The Benefits of Continuous Integration/Deployment & Delivery
5 min read
At Cantarus we’re firm believers in Continuous Integration (CI) and Continuous Deployment, and also strive to use Continuous Delivery (CD) where it makes sense to do so. Before launching into listing all of the wonderful advantages and benefits of these approaches, it is worth defining each term as, confusingly, they are often used interchangeably.
Continuous Integration (CI) is the practice of regularly merging, building, and testing developers’ code together in a shared branch. Traditionally these activities were carried out in the form of a nightly build, during which developers cowered in fear as they waited to see if their code that broke the build or worse yet an unknown error in someone’s code causing a Mexican standoff over the coffee machine the next morning. Thankfully, for both operational efficiency and the preservation of office friendships, improvements to source control systems and the reduction in cost of computing resource has allowed code to be integrated and tested immediately on each merge request.
Continuous Deployment is the process of automatically deploying changes to a system once they have been integrated and tested. This can either be to a live system used by end users, to a test system or staging environment that can be used by manual software testers or demoed to other stakeholders. The ability to make use of continuous deployment depends on whether it is supported on the platform on which it is being developed. In the case of the DNN platform we developed PolyDeploy for this purpose and donated it to the DNN open source community.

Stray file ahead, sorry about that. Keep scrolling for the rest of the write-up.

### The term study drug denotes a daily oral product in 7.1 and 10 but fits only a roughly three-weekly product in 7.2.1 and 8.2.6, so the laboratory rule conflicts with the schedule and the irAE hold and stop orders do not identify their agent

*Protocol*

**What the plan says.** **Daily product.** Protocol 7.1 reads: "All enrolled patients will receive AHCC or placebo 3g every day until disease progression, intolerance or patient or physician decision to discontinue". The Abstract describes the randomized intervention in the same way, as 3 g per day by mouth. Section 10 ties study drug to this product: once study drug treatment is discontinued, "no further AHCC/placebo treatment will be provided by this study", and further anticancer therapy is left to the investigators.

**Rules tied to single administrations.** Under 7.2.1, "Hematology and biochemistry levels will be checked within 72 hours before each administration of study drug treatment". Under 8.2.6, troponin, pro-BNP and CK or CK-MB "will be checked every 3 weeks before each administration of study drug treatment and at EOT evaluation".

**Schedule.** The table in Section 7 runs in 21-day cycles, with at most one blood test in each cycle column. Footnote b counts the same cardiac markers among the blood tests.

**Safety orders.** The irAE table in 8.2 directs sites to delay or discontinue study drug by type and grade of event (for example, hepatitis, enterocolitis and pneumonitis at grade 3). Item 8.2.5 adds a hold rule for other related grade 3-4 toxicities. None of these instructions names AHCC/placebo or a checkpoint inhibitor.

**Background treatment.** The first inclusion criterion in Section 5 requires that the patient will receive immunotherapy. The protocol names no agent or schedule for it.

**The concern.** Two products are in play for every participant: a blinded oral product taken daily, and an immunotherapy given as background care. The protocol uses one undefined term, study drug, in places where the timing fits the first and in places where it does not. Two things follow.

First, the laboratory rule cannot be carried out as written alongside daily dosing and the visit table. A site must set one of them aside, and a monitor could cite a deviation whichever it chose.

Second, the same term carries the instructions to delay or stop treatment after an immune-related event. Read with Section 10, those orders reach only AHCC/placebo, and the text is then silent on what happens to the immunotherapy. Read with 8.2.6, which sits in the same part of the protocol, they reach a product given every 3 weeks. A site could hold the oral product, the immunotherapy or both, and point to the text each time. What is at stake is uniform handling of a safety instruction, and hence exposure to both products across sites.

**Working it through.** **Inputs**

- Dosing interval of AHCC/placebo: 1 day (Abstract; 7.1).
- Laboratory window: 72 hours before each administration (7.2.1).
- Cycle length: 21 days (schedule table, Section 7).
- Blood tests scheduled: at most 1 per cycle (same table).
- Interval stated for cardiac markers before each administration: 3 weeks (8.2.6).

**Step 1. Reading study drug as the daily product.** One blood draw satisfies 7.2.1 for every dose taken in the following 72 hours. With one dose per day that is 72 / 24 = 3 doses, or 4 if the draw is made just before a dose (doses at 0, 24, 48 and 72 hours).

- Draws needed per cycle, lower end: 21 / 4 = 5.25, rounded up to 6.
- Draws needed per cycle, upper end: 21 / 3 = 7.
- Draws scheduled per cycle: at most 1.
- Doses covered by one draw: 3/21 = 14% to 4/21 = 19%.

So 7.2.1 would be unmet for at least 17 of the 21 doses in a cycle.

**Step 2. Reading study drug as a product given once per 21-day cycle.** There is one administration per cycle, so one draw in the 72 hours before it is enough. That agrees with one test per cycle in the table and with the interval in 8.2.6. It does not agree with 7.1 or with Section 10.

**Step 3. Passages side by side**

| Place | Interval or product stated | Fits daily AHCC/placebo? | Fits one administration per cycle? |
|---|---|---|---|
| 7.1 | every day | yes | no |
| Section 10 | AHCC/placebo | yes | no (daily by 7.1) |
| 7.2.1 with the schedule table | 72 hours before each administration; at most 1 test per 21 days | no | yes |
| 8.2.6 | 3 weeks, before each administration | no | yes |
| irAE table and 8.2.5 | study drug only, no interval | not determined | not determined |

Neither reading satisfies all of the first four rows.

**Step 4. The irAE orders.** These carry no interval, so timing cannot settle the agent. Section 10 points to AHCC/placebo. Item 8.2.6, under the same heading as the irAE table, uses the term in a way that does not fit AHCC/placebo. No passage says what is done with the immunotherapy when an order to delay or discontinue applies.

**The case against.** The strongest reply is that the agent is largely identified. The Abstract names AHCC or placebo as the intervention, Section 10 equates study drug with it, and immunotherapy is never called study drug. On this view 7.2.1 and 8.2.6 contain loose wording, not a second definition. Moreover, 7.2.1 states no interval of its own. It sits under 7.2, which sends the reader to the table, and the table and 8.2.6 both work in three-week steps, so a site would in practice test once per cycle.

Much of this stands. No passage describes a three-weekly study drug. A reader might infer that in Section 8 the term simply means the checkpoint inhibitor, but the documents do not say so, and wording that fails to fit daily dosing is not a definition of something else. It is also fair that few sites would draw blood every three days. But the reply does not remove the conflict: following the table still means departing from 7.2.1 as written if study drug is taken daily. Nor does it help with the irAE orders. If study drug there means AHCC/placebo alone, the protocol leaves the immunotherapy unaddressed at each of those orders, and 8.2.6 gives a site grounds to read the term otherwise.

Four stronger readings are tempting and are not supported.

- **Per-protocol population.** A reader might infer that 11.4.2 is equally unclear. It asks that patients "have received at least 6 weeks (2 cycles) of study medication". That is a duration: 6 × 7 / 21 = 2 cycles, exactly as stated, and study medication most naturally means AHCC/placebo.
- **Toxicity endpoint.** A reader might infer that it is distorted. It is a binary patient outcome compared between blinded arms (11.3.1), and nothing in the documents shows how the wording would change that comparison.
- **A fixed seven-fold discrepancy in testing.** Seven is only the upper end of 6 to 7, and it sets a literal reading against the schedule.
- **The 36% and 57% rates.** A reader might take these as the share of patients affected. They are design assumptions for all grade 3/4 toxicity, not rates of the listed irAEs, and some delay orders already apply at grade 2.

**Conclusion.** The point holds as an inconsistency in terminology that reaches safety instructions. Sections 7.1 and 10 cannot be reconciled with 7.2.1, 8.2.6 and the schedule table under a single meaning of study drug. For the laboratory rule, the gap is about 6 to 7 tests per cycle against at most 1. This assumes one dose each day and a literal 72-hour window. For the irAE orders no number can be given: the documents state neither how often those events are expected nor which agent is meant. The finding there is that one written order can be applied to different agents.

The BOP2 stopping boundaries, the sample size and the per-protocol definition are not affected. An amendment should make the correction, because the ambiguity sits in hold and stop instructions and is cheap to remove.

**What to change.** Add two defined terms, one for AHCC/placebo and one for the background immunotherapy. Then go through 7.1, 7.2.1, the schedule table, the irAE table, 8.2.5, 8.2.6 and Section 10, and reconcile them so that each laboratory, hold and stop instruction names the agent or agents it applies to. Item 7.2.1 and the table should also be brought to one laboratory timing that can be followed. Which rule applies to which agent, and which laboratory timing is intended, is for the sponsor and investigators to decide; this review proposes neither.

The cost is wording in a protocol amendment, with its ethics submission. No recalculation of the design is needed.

Last but not least, Continuous Delivery (CD) describes the overall culture, methodology, and process of delivering changes into the hands of end users as often as possible. Under CD, development work is packaged into small chunks that aim to keep the software in a shippable state at all times. The end goal of CD is to ensure that each and every merge request contains an entire shippable feature that is automatically deployed when the merge is accepted and all required tests are passed.
All three of these concepts come under the umbrella term, Continuous Development (yes, there could have been room for more imaginative titles).
Adopting continuous development can be a culturally-jarring experience for your organisation and requires an entirely different mindset from your developers, testers and managers for successful implementation. However, if managed correctly, Continuous Development enables organisations to reap several benefits:
Increased Code Quality
In our own experience, we found that continuous development leads to an increase in the quality of the products and services that we are delivering. This improvement in quality is caused by several factors:
- Smaller and more frequent changes encourage developers to create more modular code that is easier to test and maintain;
- Constant integration testing catches bugs and issues early, usually before they are deployed;
- Stakeholders and users can provide feedback quickly to ensure that the development team are on the right path rather veering aimlessly towards a solution that no-one asked for.
Continuous development allows developers to focus on smaller items that tend to be completed faster than larger chunks of more general work. Coupled with streamlined testing and a quick feedback loop, this means that developers spend less time debugging issues and more time building shiny new features.